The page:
Since then, the style has spun off many subgenres, including blending pop choruses with punk - also known as the "pop-punk" and "emo-core" of the Descendents (sic) and Dag Nasty - and "straight-edge" hard-core, whose musicians and fans take oaths against drug and alcohol use - including Minor Threat and 7 Seconds.
Even more strangely, artists who dared to exploit punk's garage-rock side and met heavy metal head on, like Seattle's Green River, created the "grunge" movement that spawned Nirvana and Pearl Jam.
Further blurring the line between punk and metal, former hard-core artists Henry Rollins from Black Flag, Glenn Danzig of the Misfits, and Suicidal Tendencies all have at least taken turns toward metal. And guitarist Brian Baker from Minor Threat and Dag Nasty floundered in the glam-slam metal act Junkyard before returning to his hard-core roots with Bad Religion this fall.
Some of today's punk artists - such as West Coast acts Total Chaos and Rancid, as well as New Jersey's Bouncing Souls - have retained the British punk ethic, if not its fashion and general musical style.
But the more popular punk artists have found a new sense of melody, as witnessed by nearly ridiculously catchy punk singles from the Offspring and Green Day. And their lyrics usually revolve around more than just the "boy-meets-girl" mold.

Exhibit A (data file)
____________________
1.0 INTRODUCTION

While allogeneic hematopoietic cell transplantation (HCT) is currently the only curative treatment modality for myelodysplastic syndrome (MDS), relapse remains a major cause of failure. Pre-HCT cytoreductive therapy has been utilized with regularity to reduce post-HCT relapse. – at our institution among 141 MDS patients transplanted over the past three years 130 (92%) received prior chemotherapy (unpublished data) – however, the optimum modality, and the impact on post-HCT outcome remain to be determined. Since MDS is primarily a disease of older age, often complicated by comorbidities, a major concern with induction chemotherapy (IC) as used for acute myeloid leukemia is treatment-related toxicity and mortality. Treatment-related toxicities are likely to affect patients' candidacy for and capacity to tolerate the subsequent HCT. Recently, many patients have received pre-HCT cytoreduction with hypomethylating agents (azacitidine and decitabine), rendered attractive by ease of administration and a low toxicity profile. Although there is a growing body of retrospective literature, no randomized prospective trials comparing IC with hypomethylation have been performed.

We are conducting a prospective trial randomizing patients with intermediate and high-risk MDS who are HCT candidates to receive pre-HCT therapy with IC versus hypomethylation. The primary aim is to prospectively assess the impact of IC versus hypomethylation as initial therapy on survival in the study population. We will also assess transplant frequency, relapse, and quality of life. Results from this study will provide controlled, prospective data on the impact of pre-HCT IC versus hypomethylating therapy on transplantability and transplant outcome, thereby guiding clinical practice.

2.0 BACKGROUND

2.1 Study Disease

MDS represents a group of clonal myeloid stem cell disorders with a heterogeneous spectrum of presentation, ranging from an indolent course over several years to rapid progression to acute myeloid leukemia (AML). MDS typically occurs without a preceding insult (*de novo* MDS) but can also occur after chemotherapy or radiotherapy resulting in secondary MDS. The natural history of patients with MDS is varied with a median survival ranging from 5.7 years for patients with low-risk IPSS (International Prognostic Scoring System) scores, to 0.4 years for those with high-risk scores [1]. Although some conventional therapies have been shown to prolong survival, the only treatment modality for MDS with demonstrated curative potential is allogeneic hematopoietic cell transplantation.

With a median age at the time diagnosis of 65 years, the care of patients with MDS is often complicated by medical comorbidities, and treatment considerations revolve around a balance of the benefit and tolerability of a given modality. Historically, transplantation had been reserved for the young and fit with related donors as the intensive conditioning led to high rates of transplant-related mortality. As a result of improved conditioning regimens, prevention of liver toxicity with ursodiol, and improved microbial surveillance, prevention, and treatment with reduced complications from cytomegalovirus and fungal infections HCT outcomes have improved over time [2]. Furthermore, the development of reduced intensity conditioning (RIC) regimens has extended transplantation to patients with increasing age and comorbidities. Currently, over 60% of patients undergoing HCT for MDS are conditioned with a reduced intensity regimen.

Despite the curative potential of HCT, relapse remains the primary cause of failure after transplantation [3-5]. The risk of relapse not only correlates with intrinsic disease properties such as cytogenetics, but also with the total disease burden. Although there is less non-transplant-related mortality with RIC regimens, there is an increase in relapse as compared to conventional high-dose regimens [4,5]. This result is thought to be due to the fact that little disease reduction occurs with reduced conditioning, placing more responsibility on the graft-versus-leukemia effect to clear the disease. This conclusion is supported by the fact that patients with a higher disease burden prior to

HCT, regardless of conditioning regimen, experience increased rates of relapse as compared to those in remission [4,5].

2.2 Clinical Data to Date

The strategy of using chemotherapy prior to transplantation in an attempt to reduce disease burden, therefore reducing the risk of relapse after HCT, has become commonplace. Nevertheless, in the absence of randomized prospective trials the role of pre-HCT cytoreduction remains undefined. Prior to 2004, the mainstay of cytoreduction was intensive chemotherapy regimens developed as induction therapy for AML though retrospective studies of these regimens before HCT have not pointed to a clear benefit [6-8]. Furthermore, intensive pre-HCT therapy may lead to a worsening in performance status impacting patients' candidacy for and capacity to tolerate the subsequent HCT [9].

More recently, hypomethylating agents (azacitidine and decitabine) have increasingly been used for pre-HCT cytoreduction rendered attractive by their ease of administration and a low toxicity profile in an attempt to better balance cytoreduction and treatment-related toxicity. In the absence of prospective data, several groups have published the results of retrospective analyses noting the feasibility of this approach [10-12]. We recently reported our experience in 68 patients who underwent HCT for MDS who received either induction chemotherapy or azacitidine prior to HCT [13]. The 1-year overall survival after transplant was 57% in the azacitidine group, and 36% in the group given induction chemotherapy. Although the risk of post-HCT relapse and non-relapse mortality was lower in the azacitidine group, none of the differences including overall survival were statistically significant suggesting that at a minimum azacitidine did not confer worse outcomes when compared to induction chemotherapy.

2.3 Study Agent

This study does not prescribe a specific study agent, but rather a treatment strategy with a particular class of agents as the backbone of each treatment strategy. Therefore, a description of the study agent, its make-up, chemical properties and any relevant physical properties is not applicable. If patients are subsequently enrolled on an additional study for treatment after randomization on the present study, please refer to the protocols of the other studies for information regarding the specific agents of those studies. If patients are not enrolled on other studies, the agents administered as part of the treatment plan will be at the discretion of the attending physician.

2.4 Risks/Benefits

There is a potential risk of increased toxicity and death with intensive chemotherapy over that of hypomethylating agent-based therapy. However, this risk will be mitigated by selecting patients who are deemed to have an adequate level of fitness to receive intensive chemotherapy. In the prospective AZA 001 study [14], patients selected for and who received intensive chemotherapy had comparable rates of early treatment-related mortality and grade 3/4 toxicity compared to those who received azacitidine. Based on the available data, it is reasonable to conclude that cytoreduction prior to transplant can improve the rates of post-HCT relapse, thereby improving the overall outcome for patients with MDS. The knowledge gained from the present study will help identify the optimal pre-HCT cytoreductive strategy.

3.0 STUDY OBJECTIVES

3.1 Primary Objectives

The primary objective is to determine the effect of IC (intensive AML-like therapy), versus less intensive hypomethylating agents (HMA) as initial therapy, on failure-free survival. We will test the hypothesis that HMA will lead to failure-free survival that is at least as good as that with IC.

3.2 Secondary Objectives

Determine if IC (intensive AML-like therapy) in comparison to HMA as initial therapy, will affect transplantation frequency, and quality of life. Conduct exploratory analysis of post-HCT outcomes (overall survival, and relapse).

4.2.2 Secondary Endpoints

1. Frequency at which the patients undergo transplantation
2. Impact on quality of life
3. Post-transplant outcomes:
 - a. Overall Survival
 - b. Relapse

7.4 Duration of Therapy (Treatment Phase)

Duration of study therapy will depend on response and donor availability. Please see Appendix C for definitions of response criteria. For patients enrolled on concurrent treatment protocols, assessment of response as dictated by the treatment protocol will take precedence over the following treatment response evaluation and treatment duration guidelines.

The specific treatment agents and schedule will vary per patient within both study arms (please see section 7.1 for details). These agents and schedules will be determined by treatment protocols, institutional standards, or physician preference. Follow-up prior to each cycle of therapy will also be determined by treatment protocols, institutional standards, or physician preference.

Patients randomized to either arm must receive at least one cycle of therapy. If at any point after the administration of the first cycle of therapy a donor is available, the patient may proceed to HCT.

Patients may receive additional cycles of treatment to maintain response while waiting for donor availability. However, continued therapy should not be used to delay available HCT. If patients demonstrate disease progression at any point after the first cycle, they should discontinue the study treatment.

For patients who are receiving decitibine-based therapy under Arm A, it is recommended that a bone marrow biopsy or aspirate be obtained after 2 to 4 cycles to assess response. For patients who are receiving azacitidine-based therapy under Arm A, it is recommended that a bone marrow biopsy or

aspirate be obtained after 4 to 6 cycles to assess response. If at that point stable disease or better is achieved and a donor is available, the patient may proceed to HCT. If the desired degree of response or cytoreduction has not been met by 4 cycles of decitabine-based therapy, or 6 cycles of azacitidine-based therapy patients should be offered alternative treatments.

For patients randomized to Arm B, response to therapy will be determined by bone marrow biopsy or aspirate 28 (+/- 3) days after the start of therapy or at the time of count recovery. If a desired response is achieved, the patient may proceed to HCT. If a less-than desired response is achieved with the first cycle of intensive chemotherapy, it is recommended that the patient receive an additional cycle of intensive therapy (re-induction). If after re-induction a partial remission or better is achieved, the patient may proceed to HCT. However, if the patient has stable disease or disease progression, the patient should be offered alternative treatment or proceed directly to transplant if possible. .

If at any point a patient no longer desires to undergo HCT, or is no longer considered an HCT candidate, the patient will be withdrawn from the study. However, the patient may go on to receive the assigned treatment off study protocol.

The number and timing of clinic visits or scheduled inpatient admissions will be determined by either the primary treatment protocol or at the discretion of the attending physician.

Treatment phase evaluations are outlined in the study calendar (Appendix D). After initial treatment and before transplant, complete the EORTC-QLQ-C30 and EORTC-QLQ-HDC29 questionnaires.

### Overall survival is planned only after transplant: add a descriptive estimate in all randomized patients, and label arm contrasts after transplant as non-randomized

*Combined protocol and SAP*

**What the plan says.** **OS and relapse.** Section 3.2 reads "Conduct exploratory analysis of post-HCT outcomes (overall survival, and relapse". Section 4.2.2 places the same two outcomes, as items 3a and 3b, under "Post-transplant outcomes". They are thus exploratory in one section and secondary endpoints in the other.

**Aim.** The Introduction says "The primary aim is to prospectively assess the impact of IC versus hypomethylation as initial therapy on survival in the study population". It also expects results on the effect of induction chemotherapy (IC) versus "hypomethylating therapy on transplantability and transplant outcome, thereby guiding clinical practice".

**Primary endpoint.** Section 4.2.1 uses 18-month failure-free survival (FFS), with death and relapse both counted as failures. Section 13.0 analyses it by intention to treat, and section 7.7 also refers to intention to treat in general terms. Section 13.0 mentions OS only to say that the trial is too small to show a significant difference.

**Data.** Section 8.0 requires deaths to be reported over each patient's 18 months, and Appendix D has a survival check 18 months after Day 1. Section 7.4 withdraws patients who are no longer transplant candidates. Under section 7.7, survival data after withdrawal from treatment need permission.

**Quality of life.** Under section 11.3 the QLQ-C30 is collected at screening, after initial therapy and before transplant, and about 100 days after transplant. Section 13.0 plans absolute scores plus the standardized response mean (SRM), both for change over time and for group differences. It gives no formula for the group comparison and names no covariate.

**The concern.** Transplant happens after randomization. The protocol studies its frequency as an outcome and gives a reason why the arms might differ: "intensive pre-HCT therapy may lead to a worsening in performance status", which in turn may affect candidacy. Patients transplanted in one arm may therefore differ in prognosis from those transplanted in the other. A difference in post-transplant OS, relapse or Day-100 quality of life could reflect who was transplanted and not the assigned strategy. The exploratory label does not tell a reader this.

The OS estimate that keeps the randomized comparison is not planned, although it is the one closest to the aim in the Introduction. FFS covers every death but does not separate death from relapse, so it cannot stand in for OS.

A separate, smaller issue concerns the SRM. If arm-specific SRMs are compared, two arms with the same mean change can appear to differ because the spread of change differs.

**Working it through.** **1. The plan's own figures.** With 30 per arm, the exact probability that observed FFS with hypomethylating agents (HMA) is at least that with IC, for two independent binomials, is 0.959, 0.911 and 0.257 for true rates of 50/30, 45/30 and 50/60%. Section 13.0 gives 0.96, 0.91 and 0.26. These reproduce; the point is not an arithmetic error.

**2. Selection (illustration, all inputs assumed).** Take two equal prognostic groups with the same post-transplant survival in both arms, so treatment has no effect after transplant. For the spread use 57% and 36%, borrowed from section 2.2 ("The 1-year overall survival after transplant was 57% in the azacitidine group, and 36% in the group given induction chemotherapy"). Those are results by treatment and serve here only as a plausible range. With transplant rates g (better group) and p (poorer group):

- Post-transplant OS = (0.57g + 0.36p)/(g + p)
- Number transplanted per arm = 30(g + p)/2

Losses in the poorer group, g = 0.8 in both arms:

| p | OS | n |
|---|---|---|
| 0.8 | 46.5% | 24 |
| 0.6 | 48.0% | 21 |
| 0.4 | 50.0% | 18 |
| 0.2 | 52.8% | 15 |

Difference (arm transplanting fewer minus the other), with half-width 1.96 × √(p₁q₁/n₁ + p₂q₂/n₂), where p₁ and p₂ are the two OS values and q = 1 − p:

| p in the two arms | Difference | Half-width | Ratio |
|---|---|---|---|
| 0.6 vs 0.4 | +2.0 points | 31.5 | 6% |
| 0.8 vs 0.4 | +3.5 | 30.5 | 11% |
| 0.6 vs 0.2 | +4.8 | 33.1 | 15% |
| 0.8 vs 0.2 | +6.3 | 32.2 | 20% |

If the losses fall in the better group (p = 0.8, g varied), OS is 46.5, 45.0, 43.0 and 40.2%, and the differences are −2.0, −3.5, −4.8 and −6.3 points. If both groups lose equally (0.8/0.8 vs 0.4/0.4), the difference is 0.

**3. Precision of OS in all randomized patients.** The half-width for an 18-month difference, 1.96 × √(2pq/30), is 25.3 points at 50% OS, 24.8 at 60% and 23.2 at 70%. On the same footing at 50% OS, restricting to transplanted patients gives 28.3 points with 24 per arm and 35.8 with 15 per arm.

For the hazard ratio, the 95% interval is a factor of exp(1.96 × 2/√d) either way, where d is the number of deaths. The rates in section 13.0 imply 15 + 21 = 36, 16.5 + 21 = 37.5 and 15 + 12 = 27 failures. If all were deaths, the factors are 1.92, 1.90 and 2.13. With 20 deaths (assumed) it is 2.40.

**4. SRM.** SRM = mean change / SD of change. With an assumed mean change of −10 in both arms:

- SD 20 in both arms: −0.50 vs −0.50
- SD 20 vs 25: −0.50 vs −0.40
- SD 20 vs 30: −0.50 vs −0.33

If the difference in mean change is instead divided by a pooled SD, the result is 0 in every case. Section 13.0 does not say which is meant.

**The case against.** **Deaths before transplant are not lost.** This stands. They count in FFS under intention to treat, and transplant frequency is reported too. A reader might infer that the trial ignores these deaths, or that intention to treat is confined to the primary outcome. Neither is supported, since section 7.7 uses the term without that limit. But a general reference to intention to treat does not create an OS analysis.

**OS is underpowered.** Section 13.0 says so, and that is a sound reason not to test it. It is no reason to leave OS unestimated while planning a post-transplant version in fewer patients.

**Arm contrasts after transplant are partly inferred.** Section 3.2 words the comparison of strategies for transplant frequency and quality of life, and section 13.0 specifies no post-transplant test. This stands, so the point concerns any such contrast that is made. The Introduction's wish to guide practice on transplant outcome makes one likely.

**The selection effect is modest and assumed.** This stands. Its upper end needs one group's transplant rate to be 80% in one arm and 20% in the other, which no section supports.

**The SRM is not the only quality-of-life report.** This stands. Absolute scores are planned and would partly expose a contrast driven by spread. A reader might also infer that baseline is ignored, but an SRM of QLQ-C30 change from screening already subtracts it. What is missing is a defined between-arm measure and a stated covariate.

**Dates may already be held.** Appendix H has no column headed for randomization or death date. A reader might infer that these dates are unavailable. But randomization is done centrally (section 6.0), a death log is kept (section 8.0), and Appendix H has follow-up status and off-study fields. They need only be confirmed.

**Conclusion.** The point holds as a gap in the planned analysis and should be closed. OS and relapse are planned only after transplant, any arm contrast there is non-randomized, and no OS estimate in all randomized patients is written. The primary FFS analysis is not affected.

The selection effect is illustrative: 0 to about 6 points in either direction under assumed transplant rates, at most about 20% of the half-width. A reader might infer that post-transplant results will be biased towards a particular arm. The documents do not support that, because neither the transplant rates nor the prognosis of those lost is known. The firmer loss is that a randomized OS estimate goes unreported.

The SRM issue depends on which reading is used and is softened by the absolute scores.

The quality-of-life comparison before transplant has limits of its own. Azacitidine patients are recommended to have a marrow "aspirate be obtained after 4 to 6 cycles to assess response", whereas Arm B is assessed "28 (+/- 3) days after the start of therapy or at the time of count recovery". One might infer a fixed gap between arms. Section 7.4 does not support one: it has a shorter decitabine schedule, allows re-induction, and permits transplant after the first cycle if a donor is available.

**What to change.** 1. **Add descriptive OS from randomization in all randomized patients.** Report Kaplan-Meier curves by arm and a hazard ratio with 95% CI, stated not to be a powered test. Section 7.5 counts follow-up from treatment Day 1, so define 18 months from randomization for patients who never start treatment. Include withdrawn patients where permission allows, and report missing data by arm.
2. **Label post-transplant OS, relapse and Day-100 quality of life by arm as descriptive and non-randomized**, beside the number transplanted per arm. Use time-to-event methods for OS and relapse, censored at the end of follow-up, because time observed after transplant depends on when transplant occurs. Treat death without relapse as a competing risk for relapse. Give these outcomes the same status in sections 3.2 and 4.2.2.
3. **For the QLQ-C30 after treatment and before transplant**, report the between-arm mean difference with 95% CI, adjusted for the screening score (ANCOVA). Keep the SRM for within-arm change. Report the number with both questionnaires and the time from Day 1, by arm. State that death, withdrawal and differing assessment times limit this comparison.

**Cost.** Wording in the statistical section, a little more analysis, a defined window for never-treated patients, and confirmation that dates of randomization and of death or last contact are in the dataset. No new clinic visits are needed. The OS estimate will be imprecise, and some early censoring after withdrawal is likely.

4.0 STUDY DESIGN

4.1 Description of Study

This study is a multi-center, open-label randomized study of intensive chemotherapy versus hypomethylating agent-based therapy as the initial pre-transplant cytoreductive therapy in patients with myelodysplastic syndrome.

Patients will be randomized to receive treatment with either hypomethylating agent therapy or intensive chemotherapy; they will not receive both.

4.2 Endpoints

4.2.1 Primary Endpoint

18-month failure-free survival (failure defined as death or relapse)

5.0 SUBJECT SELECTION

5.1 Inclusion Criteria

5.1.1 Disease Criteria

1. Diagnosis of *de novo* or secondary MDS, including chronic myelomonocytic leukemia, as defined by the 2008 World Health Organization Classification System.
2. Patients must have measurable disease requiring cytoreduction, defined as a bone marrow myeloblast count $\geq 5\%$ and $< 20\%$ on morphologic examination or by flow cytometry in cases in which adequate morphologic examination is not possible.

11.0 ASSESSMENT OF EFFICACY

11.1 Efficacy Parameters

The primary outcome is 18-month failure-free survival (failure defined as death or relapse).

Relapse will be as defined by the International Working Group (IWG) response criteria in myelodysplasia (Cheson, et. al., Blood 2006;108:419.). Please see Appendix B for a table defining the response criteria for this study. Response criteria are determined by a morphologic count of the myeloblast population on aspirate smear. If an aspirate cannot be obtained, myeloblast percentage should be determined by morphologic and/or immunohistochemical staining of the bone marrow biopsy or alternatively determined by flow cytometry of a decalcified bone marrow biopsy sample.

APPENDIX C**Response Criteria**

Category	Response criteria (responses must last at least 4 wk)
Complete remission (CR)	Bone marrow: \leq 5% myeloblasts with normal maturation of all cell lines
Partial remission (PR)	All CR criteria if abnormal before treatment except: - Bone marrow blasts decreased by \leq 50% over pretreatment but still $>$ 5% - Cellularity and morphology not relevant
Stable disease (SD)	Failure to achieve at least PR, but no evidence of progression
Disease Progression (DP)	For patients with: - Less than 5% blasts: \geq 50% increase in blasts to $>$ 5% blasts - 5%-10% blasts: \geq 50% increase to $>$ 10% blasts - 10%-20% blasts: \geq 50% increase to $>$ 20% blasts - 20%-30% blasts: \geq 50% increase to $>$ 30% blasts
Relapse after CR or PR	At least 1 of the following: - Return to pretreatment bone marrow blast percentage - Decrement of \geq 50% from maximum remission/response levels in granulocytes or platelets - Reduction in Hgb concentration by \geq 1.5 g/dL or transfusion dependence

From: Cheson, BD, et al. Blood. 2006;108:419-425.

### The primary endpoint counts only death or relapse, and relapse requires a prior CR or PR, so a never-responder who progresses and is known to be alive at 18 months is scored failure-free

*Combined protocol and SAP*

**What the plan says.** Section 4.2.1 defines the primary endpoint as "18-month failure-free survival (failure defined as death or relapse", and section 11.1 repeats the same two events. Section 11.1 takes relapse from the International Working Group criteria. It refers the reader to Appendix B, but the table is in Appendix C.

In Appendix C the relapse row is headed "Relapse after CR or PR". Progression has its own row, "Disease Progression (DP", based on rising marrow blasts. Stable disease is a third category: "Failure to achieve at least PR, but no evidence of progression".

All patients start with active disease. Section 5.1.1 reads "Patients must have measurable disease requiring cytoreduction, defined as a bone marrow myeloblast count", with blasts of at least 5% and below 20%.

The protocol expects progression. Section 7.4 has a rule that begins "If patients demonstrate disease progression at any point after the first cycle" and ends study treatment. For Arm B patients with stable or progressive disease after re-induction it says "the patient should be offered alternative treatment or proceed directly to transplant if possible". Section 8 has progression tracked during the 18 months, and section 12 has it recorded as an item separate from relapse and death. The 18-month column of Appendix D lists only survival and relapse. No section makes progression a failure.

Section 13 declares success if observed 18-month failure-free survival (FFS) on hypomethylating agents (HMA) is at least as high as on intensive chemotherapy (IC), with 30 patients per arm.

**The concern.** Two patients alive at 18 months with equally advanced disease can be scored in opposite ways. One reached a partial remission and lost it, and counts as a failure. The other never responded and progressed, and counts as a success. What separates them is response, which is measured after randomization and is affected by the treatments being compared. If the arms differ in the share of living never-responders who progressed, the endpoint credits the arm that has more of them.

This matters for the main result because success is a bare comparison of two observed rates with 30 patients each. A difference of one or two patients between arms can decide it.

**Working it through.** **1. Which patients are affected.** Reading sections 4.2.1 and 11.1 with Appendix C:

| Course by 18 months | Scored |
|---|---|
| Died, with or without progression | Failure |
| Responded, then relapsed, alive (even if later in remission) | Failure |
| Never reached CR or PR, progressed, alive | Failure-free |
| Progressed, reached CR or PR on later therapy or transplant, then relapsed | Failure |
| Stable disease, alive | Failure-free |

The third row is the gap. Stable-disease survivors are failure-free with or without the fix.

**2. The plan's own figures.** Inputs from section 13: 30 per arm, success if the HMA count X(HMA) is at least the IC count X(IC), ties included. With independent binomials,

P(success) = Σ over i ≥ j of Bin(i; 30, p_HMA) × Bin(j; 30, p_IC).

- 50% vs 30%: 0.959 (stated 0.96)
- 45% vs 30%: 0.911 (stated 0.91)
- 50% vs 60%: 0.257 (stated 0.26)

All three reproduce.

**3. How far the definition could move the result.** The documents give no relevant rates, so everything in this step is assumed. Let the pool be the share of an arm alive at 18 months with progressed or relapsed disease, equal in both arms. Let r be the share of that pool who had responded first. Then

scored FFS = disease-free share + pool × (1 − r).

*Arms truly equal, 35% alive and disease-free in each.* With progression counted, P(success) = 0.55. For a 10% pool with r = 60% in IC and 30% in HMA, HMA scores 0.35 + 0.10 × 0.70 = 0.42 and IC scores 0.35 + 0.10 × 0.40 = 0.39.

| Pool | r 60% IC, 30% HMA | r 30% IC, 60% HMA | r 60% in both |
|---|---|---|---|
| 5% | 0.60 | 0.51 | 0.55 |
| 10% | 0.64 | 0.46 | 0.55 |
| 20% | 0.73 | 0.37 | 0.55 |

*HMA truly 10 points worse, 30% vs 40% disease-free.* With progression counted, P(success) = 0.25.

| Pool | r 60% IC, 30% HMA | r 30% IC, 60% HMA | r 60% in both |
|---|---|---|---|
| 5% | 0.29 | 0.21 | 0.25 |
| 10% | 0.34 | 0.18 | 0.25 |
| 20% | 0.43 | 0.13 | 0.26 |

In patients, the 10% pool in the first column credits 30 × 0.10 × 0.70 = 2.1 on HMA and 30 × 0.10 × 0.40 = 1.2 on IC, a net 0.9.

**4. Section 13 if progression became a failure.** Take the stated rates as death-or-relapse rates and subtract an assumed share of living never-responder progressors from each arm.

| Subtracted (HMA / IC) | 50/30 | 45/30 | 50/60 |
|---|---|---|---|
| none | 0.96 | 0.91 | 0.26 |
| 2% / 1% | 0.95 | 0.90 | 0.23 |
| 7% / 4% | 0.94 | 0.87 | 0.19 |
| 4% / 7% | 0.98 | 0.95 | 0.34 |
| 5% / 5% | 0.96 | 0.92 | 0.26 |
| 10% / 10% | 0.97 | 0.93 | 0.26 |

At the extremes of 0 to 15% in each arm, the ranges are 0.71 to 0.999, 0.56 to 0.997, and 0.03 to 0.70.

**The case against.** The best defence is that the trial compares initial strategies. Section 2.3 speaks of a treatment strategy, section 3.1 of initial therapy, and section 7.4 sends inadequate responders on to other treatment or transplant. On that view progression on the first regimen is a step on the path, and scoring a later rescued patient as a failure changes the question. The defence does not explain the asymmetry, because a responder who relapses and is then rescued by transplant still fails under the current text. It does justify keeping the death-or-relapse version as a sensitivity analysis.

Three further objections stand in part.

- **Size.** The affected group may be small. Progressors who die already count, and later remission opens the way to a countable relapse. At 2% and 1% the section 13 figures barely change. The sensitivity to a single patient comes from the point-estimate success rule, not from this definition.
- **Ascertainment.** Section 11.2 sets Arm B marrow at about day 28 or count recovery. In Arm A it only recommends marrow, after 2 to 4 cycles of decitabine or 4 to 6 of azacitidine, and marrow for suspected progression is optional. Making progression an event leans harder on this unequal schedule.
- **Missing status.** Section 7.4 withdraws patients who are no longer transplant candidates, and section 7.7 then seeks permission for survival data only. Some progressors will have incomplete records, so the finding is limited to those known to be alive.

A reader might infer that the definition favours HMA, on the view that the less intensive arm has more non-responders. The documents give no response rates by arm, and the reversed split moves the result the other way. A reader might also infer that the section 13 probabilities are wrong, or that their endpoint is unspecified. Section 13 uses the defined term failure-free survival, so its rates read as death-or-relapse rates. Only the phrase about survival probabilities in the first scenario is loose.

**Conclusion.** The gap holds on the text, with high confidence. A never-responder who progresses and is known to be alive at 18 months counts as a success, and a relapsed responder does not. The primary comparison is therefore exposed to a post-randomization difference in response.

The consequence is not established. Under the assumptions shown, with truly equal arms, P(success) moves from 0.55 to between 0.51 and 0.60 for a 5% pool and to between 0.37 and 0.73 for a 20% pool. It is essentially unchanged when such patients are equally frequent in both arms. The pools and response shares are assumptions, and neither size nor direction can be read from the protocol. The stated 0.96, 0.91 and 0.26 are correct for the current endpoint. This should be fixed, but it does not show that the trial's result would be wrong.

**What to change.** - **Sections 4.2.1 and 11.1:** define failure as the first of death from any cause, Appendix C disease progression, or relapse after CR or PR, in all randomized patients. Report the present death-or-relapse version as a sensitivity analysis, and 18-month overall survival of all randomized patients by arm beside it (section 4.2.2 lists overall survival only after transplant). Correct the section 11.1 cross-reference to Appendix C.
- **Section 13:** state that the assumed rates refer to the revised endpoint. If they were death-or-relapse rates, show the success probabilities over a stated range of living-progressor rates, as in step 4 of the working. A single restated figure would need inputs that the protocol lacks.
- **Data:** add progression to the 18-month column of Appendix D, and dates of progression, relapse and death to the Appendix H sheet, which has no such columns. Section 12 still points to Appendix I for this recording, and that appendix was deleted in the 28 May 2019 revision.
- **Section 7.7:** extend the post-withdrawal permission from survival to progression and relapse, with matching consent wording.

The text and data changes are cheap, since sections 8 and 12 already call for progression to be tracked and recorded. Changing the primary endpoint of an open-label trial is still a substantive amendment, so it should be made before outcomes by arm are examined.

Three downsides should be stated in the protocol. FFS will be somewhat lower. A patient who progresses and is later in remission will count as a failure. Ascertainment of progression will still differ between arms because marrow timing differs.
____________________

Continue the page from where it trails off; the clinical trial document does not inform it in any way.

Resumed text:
"Look at James Joyce's `Ulysses,' this novel that encompasses just one day in a man's life," Bad Religion vocalist/lyricist Greg Graffin said. "There's always something to write about."
And punk artists today are often more than just disaffected youths. The Offspring's Holland is a doctoral candidate in microbiology at USC, while Graffin is pursuing his doctorate in evolutionary biology at Cornell.
The two were also bright enough to spot punk's rise to popularity.
Bad Religion, which Graffin has fronted since he was in a high school, signed to Atlantic Records last year. Punk stalwarts Jawbox, Shudder to Think, Green Day and Samiam joined them on major labels this year. Members of the Offspring are still fending off offers from large labels, but their defection from the Epitaph label seems inevitable.
Keeping up with the demand of suddenly ravenous punk fans also cost Bad Religion one of its founding members, as Gurewitz temporarily left the band to concentrate fully on his music label, which has a Top 10 group on its hands with the Offspring. Baker has taken Gurewitz's place for the time being.
"Punk never reached its full potential before," Graffin said. "I've always felt that punk could bridge out to a bigger audience, and that our style of punk could have that rare opportunity."
But mainstream acceptance does have its pitfalls, such as rejection by long-time fans.
"It's a unique feature to punk," Holland said. "As soon as you get popular, there's a small part of the audience that will turn against you. Hopefully they'll see that you're still the same band as you were before, but it doesn't always happen."